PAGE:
September 5, 2017 at 3:32 p.m.
"It is one of the most important keys to survivability and profitability," said Jim Salfer, a University of Minnesota Extension Educator. "Good reproduction results in more calves, higher milk production and more profit."
Salfer presented "Reproductive Management with Reproductive Tract Dissection" during the Dairy Producer Series on March 13 in Gaylord, Minn.
Improving reproduction in dairy herds has a definite economic value for farmers.
For example, a 21-day pregnancy rate of 16 percent will increase net return by $22.78, but if producers would improve their pregnancy rate to 26 percent, the increase in net return would instead be $146.47.
"That's quite a difference," Salfer said.
Farmers can evaluate their reproductive program. One area to look at is pregnancy rate.
According to Salfer, dairy farmers should strive for a pregnancy rate of greater than 23 percent.
"That is tough," Salfer said. "A typical pregnancy rate is 13 to 18 percent. We should strive for at least 20 percent."
There are three key areas in getting cows pregnant rapidly: the rate of insemination after the end of the voluntary waiting period (VWP), conception rate and the rate of identifying and re-inseminating of open cows.
"This is the biggest challenges we see is catching those open cows," Salfer said. "One of the biggest factors that effects these is heat detection rate."
Even if farmers are using timed A.I. programs or activity monitors, it's not guaranteed to catch all the heats.
"Farmers have to engage their brains," Salfer said. "They still have to watch for heats. There are going to be some anovular cows."
To demonstrate this, Salfer looked at the percent of cows determined to be in heat and the distribution of those cows and ovulation for activity monitors and heatmount detectors.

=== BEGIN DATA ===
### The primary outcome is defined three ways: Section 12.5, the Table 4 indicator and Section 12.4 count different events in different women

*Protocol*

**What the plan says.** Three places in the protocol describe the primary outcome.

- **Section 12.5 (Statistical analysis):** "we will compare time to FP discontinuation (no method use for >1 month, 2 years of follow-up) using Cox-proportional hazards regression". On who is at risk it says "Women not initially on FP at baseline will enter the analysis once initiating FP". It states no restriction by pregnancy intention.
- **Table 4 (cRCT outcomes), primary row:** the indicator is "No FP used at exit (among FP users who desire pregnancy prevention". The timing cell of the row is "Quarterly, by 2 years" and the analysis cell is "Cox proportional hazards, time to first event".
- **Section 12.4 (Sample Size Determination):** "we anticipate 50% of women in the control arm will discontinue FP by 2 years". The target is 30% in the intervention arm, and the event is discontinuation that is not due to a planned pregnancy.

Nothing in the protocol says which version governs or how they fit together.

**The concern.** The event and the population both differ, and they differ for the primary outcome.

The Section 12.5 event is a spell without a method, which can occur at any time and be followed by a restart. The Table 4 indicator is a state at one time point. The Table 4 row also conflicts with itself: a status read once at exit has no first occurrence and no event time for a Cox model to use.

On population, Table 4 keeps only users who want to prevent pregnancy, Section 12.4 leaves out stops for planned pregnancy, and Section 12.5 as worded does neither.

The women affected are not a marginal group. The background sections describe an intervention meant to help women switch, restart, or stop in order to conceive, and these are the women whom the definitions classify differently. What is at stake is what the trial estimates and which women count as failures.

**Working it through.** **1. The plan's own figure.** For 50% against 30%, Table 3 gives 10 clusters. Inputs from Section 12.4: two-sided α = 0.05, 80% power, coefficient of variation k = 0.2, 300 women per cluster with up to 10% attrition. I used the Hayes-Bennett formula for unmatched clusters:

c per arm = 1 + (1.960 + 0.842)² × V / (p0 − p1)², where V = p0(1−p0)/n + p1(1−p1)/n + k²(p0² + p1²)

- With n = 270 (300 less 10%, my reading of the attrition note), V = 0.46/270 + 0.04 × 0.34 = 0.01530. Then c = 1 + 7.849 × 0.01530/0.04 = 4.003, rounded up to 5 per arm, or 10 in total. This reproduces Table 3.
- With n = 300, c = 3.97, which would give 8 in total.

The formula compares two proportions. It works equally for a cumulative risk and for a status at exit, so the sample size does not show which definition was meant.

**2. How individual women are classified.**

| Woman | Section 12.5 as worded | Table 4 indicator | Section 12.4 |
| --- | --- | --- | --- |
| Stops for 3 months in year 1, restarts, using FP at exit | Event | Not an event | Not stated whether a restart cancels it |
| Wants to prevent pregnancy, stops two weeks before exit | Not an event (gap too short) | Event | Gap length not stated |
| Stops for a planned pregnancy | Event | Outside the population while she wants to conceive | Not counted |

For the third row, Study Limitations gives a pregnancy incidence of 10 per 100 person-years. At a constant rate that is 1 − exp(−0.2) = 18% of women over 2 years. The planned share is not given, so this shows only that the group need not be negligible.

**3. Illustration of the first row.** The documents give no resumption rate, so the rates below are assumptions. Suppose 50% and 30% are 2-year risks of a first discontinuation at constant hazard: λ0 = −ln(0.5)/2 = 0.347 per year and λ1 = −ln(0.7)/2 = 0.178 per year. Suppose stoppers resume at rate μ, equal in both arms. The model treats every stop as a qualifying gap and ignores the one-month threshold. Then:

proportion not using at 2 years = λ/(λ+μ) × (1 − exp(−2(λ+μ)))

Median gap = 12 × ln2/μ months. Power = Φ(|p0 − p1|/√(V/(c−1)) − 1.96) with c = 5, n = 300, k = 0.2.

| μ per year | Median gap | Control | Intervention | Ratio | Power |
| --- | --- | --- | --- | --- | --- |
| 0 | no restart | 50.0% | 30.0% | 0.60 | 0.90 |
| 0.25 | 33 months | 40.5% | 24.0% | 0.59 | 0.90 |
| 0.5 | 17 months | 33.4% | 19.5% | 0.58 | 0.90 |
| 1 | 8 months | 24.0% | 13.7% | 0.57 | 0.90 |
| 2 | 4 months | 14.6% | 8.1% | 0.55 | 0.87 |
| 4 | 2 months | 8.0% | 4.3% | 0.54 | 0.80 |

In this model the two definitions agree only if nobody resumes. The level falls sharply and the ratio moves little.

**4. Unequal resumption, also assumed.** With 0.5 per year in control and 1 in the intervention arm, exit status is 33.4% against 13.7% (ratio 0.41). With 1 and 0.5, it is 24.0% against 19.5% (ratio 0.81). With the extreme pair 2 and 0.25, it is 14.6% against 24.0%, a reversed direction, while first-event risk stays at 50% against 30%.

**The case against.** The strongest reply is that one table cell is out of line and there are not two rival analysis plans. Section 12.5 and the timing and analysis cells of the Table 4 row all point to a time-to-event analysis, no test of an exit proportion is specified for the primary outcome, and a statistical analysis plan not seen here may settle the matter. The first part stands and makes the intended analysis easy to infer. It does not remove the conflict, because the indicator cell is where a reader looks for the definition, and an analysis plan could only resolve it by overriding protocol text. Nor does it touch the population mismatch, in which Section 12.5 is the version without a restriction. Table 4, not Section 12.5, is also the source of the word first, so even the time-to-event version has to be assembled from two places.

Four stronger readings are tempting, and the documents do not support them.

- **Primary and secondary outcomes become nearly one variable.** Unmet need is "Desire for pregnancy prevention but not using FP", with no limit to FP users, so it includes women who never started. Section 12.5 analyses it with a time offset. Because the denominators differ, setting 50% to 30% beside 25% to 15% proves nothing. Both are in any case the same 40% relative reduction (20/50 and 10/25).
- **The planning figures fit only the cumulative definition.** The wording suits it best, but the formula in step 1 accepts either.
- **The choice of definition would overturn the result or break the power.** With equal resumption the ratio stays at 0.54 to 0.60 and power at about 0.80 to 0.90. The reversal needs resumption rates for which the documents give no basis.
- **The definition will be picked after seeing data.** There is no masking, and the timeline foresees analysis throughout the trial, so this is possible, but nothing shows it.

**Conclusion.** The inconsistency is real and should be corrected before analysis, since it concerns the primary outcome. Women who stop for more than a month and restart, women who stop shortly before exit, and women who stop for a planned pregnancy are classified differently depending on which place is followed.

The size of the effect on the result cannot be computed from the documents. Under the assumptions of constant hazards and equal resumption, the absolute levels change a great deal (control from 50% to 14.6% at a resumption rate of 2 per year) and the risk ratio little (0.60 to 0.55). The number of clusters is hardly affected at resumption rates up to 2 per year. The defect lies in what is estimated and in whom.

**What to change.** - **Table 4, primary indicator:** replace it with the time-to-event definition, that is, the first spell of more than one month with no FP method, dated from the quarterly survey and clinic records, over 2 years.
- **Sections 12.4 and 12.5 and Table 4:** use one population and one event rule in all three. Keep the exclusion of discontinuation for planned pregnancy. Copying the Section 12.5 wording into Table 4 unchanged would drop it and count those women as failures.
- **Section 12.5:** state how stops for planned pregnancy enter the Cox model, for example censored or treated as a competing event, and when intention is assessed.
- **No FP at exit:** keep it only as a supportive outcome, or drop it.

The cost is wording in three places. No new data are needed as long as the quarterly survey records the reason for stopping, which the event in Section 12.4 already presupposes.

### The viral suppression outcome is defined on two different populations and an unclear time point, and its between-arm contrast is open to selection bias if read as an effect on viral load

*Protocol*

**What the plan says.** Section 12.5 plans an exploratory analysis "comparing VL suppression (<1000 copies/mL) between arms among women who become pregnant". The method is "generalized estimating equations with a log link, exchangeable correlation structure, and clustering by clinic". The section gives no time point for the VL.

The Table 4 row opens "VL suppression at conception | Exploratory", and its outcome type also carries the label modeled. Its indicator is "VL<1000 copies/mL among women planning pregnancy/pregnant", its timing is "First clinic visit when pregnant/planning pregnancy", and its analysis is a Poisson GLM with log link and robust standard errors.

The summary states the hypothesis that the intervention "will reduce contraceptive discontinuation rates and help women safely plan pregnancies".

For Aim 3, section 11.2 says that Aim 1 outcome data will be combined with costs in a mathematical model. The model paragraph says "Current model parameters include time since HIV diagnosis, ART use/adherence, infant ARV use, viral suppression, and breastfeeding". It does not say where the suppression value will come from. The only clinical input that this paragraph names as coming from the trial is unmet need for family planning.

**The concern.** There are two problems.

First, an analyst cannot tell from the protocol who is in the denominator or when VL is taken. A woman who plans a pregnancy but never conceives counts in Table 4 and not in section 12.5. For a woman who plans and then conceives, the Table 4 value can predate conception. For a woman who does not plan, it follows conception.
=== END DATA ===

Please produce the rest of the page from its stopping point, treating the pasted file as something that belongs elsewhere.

With the activity monitors, 71 percent of cows were determined to be in heat and 29 percent not in heat. Of those 71 percent, 95 percent were ovulating. However, of the 29 percent determined to not be in heat, 35 percent were ovulating.
The same went with the heatmount detectors. There were 66 percent determined to be in heat and 93 percent of those cows were ovulating. On the flip side, 34 percent of the cows were determined to not be in heat, but 47 percent of those cows were actually ovulating.
"This is not unusual. There are always anovular cows that don't show heats," Salfer said. "These systems are good, but they are not fool proof. That is why farmers have to still watch for heats."
Low body condition scores (BCS) contribute to an increased number of anovular cows.
"Cows with a BCS of less than 2.75 when bred are at an increased risk of being anovular," Salfer said.
Conception rate is another aspect to look at when evaluating reproductive programs.
Salfer said the goal for conception rate should be greater than 35 percent.
"I think farmers can achieve this," he said. "We want to have over half of the herd confirmed pregnant."
There are many things that effect conception rate, such as cycling status, energy balance, use of presynch, length of the VWP, herd health programs and sire fertility.
"It's something we think of right away, but it makes a difference," Salfer said.
Another is proper handling and placement of semen.
"Technicians can vary," Salfer said. "Sometimes it is not a cow problem or a heat detection problem. Farmers need to keep track of who is breeding the cow."
Getting cows pregnant can be a challenge for farmers and Salfer said that cow health could play a role in this. One disease that impacts this is mastitis.
"Early occurrence of mastitis has a profound effect on fertility. On average mastitis can increase days in milk by a month," Salfer said. "It's important to keep milk quality good, especially in fresh cows."
Cows that come down with metritis, retained placentas, ketosis and lameness also effects fertility.
"Healthy cows make a difference," Salfer said.
On the same token, Salfer said, farmers need to know when to stop breeding.
"Four breedings should be the limit for most cows," he said. "An exceptional cow may get five breedings."
In the end Salfer believes farmers have to keep working on their reproductive program.
"There is always things we can work on," he said.